Dow climbs, Weed Stocks go Haywire
US markets were mixed at the close Wednesday in the wake of trade uncertainty between the U.S. and some of its major foreign counterparts. Meanwhile, cannabis stocks ballooned, posting gains at rates echoing the cryptocurrencies craze of last year.
Canada’s Minister of Foreign Affairs Chrystia Freeland spoke Wednesday in Washington with U.S. Trade Representative Robert Lighthizer in talks to try and reach a U.S.-Canada deal for the North American Free Trade Agreement. Canada’s dairy industry has been at the center of the debate, with the Trump administration signaling a refusal to reach an agreement unless the country eases up on its high dairy tariffs.
A preliminary deal between the U.S. and Mexico last month left Canada out of the bloc, and Steve Scalise, a key House Republican lawmaker, indicated Tuesday he would be willing to move ahead on a vote without waiting for a U.S.-Canada agreement.
Investors are continuing to digest the Trump administration’s announcement that it will impose a 10% tariff on an additional $200 billion of Chinese imports starting Sept. 24, a rate that could rise to 25% in January. This follows tariffs of 25% on $50 billion of Chinese imports already imposed earlier this year.
Even with the latest round of tariffs, some analysts think the trade war – which has seen tariff upticks since the summer – has already made its mark on the global financial markets.
“Global equity market performance this year shows significant trade war impact already,” Citi analysts wrote in a note Wednesday. “By one measure, non-U.S. shares, particularly emerging markets, have diverged from fundamentals by the most since 1994. Such periods are typically followed by recovery.”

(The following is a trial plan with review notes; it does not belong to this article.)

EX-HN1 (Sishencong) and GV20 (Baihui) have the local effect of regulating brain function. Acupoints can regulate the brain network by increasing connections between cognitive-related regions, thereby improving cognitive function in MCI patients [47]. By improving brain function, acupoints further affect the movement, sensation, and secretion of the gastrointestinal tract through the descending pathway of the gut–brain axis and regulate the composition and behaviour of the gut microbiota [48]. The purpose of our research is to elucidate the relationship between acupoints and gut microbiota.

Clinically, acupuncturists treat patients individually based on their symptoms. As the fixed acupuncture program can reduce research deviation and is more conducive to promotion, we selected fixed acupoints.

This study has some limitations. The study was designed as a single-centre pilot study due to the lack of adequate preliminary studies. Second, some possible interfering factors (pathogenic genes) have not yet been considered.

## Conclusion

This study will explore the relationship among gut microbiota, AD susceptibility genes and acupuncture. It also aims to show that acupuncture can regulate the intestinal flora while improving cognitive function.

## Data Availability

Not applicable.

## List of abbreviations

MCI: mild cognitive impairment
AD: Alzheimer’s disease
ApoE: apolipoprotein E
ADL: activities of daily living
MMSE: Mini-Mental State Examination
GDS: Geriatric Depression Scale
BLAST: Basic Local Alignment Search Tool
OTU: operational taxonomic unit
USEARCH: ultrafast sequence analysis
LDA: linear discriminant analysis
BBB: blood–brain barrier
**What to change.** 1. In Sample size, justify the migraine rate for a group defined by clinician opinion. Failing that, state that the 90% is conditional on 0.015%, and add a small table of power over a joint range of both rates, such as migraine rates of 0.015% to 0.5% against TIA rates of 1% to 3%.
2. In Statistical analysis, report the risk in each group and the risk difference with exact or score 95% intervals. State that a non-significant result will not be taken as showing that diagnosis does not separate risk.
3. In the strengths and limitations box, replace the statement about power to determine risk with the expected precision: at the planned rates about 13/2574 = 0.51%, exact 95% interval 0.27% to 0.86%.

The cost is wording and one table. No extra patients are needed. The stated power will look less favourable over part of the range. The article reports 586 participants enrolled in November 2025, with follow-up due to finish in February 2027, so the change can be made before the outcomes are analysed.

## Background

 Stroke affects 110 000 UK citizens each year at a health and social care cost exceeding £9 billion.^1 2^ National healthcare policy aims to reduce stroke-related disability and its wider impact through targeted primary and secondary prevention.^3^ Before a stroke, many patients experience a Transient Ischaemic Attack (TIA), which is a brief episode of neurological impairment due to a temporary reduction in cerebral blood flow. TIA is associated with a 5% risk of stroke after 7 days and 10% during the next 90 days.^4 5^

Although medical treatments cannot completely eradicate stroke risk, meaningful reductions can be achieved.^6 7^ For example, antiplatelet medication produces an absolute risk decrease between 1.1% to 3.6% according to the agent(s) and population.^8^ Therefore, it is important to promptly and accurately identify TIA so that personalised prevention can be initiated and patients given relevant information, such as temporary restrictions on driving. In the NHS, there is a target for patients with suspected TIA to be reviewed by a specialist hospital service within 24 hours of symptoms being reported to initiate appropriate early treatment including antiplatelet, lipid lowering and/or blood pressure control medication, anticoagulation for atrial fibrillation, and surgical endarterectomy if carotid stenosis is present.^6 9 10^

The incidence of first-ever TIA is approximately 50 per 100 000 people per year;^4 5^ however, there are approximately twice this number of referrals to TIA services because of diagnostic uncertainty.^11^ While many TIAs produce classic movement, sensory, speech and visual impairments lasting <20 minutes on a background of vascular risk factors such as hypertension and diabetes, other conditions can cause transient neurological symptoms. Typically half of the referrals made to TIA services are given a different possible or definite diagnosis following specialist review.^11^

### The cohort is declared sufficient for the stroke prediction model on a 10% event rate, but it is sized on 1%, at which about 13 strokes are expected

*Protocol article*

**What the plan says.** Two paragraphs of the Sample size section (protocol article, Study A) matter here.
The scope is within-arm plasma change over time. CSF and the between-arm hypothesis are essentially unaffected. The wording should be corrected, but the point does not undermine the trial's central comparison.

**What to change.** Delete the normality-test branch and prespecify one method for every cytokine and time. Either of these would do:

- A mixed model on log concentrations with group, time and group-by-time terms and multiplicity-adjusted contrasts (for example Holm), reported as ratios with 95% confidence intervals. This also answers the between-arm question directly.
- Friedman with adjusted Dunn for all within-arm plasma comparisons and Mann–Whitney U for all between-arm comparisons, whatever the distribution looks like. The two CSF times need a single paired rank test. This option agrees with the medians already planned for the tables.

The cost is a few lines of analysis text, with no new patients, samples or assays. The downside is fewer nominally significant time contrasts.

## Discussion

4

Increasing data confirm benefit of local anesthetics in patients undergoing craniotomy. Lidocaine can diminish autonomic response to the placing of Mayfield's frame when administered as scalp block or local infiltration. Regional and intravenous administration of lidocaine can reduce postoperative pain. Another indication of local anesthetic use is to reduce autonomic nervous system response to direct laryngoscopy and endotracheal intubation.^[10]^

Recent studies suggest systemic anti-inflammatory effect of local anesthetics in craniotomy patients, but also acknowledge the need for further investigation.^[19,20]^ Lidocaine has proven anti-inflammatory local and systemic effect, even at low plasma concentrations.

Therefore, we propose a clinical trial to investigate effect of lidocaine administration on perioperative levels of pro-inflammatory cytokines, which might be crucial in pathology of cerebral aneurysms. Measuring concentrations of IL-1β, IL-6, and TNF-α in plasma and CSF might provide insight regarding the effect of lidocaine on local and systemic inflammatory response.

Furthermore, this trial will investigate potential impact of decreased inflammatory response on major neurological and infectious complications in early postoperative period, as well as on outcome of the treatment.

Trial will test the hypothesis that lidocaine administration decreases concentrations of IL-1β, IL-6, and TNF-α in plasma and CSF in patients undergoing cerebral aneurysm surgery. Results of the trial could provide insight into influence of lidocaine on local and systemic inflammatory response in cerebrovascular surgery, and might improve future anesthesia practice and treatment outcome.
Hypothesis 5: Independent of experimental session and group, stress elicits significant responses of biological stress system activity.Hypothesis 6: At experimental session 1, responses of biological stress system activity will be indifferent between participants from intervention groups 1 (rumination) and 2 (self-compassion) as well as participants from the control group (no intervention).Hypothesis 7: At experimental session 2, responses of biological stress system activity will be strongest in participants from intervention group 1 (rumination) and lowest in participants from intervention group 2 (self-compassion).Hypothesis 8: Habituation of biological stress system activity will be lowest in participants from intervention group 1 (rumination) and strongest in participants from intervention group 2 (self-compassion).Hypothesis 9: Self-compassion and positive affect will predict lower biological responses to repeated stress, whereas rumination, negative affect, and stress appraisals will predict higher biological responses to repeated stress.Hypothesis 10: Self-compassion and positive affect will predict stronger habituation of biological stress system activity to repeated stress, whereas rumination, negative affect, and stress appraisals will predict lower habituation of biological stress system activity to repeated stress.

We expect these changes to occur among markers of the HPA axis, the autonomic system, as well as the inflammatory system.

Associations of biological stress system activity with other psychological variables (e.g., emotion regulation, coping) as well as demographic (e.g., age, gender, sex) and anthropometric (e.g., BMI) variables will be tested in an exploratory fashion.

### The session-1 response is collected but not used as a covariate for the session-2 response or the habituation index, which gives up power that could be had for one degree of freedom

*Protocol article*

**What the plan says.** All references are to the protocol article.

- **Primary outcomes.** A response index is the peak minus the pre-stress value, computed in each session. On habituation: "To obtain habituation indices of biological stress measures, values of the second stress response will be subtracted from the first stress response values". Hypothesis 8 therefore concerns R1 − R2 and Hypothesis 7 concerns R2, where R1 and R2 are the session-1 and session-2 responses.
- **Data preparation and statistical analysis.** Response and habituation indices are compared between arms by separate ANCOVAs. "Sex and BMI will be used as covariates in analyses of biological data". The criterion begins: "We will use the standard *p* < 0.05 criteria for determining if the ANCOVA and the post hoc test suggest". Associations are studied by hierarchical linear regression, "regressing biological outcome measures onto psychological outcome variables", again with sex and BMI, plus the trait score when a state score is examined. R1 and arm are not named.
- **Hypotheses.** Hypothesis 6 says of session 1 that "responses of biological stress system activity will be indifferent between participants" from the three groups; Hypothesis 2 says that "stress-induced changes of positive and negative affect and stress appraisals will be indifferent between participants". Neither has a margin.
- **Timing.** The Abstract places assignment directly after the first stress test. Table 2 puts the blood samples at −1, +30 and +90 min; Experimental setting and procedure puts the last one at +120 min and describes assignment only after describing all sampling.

The tactics may be a U.S. “pressure campaign” to strike a deal with Beijing rather than maintain the heightened tariffs and reduced economic ties, the analysts wrote in the note.
STOCKS: Weed stocks surge
Medical cannabis company Tilray (TLRY) reached an all-time high during intraday trading Wednesday, with prices briefly touching $300 per share before trading was halted several times due to volatility. Tilray was up 38% at $214.06 per share at market close. The company was priced at $17 per share during its July IPO.
Shares of Tilray, now the most valuable pot company, surged earlier in the week following comments of growth prospects from CEO Brendan Kennedy in an interview with CNBC’s Jim Cramer Tuesday. Tilray also gained Tuesday after the U.S. Drug Enforcement Administration approved medical cannabis imports for use in medical testing.
The company leads a slew of gains from cannabis-related stocks: New Age Beverages (NBEV), which plans to debut CBD-infused drinks, closed up 55% at $4.4, while Cronos Group (CRON) was up 9.8% to $12.7 per share.